At night, though, I’ve long loved Neutrogena Healthy Skin Anti-Wrinkle Cream. I’ve been using it for years — it’s a retinol-ish kind of product, which can wreak havoc on sensitive skin if you don’t work up to it. You start with a little at a time, every other night, and then work up to a pea-sized amount every night. But once you do, it’s brilliant.
Extra things: One thing I’ve come to love is a nice rosewater facial spritz — I’m not sure if it works, but it feels glamorous. Right now I like Boots Botanics Organic Rosewater Toning Spritz — it has a lovely smell. I also use that Olay Pro-X cleansing brush every so often, and do a steam in the wet sauna at the gym every few weeks. I used to do more masks and such, but I cut them out because of time — and my skin hasn’t really missed them, to be honest.
Everyone Tells You To Drink Water For Good Skin, And I’m Going To Do It, Too
The other successful skincare hack for me was a big up in my water-drinking habit. Again, it was pregnancy-related. I had a tiny scare when I went in for a routine check-up at my OB-GYN, where they basically made me go to the hospital for slight dehydration. I was hooked up to an IV, which ran me through with fluids. Then I was sent me home hours later with strict instructions to drink TONS of water. I usually drink 6-8 8-oz glasses a day, but they wanted me to up that even more.
So I did — basically, for the rest of the pregnancy, I carried a giant water bottle with me that I would drink from all the time. I tried to have 3-4 glasses of water with each meal. Before I slept, I drank about 16 ounces of water. Basically, I was so freaking sick of water and going to the bathroom ALL THE TIME. (Which is something pregnant women do lots of, anyway, but it was like my new hobby or something!) Annoying as it was, though, my skin cleared up amazingly well, in likely concert with changing hormones and pretty clean eating and a change in gentler products.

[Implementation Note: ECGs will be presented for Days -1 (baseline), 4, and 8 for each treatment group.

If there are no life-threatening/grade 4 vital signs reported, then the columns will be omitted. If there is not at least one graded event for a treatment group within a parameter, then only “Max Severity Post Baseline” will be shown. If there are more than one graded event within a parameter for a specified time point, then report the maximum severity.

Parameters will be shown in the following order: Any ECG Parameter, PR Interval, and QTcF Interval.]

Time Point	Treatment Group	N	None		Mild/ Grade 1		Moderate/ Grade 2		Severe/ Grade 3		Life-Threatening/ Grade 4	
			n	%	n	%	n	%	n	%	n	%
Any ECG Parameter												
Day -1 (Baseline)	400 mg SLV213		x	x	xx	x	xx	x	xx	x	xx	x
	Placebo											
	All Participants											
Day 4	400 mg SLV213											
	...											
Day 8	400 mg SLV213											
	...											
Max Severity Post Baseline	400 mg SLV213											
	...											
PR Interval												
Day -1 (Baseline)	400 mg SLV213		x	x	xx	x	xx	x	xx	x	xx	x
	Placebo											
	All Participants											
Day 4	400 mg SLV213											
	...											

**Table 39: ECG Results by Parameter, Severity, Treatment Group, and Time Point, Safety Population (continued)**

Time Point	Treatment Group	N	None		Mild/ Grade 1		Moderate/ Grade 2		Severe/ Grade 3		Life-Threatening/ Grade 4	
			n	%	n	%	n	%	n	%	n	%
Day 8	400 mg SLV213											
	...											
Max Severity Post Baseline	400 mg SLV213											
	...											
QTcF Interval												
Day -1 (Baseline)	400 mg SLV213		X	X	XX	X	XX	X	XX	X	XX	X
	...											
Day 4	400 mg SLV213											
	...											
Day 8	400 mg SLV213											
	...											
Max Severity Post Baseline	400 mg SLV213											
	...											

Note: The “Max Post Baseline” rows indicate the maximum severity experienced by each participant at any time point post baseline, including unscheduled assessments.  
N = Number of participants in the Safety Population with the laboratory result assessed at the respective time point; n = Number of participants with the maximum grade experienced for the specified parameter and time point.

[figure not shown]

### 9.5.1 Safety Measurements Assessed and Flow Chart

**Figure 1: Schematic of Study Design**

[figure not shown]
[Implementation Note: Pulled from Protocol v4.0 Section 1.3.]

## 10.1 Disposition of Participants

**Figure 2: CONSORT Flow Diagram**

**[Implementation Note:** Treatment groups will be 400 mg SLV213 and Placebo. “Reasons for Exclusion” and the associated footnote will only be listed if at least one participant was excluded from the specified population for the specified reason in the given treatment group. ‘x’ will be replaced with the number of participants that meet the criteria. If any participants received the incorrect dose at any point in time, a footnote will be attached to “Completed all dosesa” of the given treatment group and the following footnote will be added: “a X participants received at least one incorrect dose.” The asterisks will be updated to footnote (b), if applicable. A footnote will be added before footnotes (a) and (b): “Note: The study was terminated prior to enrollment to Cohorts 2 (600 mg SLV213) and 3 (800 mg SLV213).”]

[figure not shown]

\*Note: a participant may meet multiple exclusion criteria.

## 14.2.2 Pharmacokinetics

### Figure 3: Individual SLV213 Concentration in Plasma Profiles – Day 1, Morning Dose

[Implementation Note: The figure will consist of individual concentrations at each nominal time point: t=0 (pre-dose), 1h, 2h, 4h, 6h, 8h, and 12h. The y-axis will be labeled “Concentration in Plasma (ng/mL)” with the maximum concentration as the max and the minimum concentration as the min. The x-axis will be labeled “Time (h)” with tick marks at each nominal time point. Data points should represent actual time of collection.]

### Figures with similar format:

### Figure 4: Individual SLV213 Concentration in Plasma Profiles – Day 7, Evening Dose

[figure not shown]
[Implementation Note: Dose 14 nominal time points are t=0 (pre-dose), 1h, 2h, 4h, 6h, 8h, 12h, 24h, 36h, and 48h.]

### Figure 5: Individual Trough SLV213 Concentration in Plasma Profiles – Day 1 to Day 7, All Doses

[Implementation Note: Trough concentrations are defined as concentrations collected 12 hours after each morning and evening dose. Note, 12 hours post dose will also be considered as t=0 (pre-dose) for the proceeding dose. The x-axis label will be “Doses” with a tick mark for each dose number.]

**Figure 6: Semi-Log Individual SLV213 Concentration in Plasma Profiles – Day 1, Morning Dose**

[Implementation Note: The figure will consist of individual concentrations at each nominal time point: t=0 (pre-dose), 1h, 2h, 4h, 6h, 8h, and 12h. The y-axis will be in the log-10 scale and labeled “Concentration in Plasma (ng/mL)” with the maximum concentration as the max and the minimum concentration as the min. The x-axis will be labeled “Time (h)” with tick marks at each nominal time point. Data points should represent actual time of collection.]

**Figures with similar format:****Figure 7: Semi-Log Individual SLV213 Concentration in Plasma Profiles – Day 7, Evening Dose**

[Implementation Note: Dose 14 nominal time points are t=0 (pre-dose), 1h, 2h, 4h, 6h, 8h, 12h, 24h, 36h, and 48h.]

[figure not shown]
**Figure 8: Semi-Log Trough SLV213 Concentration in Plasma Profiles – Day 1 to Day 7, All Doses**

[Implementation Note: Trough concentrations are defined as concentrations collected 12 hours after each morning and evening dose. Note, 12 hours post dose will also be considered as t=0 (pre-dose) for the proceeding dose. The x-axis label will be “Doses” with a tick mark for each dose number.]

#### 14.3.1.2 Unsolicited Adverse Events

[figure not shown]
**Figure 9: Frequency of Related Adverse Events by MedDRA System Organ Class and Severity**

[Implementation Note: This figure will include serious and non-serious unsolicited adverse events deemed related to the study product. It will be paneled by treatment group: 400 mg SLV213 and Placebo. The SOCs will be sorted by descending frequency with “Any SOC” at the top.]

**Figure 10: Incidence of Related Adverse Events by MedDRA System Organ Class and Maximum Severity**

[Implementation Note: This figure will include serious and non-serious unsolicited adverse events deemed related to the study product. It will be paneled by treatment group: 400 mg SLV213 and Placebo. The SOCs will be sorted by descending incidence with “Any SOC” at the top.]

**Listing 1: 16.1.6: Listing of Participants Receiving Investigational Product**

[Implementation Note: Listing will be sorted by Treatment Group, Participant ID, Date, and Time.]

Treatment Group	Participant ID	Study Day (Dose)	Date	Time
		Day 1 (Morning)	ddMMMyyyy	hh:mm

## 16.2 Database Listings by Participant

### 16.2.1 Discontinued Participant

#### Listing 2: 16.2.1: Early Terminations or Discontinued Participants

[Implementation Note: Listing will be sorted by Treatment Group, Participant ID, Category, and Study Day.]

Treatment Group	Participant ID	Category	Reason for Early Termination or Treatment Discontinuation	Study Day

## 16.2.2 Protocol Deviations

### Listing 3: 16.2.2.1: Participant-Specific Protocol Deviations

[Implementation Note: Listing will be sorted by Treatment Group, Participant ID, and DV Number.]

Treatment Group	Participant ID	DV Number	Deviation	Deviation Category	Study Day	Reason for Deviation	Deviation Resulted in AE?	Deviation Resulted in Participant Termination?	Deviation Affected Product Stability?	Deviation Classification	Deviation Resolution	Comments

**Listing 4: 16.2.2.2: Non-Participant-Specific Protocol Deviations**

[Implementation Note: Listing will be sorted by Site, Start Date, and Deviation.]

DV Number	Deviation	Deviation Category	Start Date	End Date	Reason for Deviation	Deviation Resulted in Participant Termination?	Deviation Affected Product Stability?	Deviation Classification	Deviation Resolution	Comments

Since then, I’ve tried to make sure to drink TONS of water — and for the most part, I haven’t broken out much, just an occasional pimple here or there. (Interestingly, they have a tendency to pop — har, har — up after a day where I haven’t been as diligent about water.)
So I’ll keep going with the water and the ‘minimalist ingredients’ beauty products until that approach stops working, and then embark on the semi-crazy train until I find something new that does! Because if there’s anything that life’s taught me so far, it’s that everything changes — including skin.
My good enough beauty motto
Ultimately, the gist of my beauty philosophy is not to ‘fix’ flaws like undereye circles or bags or whatever. I’m tired of hiding so-called flaws, like stretch marks or shadows or whatever. I live a real life; I’ve had real experiences. It’s natural that these get etched on our physical selves in some way, and while I can’t be quite ‘proud’ at times of these markers, I can at least be honest and brave and open and forthright and blithely unself-conscious about it.
Instead, when it comes to beauty, I embrace fun and distraction. Don’t want people to look at your tired pallor? Distract the with bright lips! Or cool cat’s eye makeup! (Which I can’t do, but if you can, please teach me!)
I’m so much more about zest than perfection. Zest to me is a good word to describe the way I want beauty and makeup and grooming to help me feel. Zest over perfection — repeat it to yourself while you put on your bright, beautiful maquillage and it might just brighten up your spirits. Which is what beauty is about, right?